At first glance, the world’s second largest fish might seem menacing: Its gaping mouth has six rows of teeth in its upper jaw, and nine rows below, for a total of about 1,500 tiny, hooked teeth. The basking shark’s scientific name, Cetorhinus maximus, roughly translates to “great-nosed sea monster” in Greek.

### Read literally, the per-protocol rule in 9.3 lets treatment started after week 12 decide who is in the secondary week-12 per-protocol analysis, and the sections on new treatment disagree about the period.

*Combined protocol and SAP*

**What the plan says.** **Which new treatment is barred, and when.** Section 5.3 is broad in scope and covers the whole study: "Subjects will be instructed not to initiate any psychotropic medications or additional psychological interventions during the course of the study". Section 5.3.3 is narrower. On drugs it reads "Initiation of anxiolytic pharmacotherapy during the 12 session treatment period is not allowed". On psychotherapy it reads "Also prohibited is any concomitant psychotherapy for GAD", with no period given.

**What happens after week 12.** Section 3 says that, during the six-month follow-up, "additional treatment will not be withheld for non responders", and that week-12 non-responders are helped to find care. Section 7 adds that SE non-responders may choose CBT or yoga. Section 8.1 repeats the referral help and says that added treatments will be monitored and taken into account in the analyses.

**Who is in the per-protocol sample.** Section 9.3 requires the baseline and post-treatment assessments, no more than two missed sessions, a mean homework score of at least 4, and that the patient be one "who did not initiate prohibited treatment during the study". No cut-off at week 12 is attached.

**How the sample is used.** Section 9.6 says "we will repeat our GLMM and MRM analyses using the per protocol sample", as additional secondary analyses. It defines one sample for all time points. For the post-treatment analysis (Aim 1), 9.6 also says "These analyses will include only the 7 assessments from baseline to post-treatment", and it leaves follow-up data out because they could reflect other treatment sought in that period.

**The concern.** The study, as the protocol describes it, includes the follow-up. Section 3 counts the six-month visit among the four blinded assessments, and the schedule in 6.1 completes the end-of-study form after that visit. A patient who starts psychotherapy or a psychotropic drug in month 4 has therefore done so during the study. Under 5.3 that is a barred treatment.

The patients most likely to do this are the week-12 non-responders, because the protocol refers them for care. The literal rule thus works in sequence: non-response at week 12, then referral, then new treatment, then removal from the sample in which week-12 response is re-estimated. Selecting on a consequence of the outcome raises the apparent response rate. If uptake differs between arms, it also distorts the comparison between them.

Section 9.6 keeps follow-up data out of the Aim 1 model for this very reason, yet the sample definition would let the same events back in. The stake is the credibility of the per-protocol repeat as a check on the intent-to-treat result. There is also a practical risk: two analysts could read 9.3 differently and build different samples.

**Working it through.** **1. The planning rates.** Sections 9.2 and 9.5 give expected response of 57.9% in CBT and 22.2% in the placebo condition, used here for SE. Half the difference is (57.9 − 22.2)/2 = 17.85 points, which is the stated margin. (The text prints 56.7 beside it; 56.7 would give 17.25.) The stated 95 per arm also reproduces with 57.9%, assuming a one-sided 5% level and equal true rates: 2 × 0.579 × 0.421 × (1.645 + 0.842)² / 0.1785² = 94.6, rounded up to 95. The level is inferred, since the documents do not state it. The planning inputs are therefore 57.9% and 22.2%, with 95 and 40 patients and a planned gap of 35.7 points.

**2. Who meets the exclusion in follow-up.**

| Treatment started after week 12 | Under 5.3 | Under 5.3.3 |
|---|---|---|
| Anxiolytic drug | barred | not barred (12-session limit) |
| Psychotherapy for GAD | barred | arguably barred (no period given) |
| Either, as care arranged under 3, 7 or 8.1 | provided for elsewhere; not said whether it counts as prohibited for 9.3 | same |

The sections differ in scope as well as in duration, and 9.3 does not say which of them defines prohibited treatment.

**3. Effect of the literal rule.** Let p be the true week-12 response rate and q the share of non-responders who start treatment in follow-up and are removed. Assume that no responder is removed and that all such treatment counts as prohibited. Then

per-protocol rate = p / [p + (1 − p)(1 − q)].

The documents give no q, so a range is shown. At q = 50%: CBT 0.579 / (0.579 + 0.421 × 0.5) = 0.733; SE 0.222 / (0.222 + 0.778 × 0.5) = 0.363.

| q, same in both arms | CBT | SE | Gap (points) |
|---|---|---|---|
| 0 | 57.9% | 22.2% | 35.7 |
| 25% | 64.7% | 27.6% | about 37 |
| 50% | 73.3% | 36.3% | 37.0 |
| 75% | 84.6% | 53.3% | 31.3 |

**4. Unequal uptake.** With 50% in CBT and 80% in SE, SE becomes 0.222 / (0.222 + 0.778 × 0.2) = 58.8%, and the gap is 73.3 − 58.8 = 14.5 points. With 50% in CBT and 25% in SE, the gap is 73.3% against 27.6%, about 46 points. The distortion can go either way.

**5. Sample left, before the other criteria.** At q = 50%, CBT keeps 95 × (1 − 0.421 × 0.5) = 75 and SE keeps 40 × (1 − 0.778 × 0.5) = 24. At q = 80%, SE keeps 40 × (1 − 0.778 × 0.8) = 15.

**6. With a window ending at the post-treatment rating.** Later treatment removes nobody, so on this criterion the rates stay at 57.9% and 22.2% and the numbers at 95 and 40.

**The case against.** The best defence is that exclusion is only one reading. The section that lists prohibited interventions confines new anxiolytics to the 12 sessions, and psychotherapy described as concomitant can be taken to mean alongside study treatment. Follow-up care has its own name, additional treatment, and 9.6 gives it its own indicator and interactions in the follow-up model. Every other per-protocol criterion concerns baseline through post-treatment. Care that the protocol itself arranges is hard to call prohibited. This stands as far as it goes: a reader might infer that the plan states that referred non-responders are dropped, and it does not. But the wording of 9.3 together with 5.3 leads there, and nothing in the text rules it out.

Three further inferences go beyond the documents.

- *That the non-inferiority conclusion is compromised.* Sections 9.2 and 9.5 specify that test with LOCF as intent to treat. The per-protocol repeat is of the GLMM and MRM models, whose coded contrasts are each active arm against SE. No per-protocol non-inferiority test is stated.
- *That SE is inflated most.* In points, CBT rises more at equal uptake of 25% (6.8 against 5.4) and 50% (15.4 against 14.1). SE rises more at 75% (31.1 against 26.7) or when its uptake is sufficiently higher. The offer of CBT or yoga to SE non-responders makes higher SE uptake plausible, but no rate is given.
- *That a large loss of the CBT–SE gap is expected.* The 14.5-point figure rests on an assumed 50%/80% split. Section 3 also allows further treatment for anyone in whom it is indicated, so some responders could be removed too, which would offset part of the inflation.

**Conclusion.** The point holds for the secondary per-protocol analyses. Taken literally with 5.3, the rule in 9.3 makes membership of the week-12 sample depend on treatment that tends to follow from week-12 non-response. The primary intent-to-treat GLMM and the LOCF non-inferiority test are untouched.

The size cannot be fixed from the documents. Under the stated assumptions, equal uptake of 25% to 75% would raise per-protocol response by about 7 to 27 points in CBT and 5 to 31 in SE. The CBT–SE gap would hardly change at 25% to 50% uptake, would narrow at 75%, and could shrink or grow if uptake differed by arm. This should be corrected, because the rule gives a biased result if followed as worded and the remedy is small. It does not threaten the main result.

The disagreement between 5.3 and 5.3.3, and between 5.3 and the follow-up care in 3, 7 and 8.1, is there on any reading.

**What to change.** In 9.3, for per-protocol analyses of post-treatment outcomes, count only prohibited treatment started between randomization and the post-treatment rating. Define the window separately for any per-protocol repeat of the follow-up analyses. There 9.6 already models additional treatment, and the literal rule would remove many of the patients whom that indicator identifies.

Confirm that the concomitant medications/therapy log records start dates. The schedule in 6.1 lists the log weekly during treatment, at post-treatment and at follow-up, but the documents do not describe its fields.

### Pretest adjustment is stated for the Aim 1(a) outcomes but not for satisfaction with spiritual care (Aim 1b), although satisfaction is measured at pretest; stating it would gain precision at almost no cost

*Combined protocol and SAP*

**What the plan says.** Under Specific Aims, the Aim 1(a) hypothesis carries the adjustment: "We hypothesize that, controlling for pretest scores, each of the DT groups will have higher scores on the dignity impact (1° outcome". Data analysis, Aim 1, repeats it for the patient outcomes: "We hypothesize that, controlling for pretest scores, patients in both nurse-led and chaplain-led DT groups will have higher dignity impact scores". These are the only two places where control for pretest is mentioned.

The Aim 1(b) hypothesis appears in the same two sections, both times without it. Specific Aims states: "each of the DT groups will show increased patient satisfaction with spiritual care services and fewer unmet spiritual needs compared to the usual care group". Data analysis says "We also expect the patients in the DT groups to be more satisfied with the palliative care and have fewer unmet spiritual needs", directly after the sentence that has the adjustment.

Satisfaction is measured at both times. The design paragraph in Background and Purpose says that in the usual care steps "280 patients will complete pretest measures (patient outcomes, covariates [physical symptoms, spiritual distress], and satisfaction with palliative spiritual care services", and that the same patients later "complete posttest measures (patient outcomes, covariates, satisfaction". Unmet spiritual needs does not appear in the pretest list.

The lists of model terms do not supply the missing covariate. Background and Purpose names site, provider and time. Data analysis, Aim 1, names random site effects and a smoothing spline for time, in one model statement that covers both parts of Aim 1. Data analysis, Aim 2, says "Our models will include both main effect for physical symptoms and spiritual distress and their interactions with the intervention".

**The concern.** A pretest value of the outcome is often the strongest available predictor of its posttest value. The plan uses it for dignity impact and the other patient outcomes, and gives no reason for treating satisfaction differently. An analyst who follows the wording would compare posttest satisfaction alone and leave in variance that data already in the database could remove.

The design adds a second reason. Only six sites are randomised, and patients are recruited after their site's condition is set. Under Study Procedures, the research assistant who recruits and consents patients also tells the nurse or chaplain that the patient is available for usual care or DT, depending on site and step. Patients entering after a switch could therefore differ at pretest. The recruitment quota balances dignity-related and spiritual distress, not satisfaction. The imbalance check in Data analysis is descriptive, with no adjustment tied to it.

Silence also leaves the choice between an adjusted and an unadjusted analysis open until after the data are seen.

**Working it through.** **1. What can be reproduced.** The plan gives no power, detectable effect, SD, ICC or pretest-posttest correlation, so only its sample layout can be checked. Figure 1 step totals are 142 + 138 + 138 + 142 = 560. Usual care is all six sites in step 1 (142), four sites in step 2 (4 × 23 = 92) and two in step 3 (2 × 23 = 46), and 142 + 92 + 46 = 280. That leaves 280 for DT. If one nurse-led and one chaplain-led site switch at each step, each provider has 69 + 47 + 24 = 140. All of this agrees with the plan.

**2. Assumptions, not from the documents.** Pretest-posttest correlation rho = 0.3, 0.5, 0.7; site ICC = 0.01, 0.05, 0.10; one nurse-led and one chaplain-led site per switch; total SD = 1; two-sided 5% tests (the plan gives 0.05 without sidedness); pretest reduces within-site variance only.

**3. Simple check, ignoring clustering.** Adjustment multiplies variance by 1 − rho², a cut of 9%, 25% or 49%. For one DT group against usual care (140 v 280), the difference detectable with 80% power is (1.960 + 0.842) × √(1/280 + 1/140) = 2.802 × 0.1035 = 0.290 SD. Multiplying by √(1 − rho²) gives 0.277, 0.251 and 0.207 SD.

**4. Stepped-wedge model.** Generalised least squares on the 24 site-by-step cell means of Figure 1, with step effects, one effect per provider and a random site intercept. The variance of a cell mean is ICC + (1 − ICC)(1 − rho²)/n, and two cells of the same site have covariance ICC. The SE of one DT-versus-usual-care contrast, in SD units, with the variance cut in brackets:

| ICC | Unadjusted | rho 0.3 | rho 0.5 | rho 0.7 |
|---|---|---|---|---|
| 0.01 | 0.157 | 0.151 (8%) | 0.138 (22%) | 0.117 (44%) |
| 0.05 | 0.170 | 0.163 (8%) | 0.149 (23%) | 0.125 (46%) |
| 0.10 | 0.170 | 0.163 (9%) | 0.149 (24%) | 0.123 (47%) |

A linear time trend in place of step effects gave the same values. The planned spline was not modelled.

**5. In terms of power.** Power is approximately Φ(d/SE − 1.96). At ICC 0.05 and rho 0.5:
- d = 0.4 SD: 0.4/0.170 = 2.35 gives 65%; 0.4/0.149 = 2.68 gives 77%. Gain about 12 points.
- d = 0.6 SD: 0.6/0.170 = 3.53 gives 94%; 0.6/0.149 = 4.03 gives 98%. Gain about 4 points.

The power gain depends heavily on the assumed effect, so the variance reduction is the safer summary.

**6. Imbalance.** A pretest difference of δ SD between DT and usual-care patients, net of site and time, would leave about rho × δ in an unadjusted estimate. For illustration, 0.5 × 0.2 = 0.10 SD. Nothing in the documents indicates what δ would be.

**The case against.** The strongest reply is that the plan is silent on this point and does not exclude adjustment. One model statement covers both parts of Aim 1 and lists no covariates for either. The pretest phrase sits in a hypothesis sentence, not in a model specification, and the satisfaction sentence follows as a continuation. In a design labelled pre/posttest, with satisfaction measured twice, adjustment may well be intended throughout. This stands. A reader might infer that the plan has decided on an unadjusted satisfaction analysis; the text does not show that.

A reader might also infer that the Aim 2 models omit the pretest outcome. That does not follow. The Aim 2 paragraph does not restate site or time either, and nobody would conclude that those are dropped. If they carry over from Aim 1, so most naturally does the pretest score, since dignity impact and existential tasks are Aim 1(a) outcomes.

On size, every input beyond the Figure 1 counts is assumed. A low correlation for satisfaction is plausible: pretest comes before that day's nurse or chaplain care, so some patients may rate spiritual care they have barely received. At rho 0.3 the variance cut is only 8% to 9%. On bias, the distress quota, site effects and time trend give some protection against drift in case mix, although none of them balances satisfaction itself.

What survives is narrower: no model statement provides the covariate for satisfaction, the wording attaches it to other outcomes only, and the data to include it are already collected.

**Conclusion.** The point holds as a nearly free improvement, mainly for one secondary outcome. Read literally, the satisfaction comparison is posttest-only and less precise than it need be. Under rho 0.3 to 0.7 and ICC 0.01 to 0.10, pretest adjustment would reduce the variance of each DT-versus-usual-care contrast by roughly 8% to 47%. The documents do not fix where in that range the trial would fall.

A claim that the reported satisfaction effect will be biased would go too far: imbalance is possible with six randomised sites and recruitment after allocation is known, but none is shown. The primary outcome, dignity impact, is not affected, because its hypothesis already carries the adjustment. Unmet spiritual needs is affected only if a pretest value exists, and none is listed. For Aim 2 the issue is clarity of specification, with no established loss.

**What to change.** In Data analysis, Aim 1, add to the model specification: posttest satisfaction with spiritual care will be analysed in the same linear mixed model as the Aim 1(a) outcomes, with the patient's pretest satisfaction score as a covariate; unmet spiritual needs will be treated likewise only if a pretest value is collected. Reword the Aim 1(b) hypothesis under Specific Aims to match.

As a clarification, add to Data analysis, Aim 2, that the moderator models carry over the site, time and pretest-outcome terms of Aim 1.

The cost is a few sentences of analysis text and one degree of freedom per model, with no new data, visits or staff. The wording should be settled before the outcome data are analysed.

In reality, these placid sharks, found the world over, are totally harmless. One of only three filter-feeding shark species, basking sharks eat tiny organisms called zooplankton. Swimming with their three-foot-wide mouths agape allows them to take in water and filter out plankton using gill rakers, special organs that prevent their food from escaping through the gills. Scientists believe their teeth—which are not used in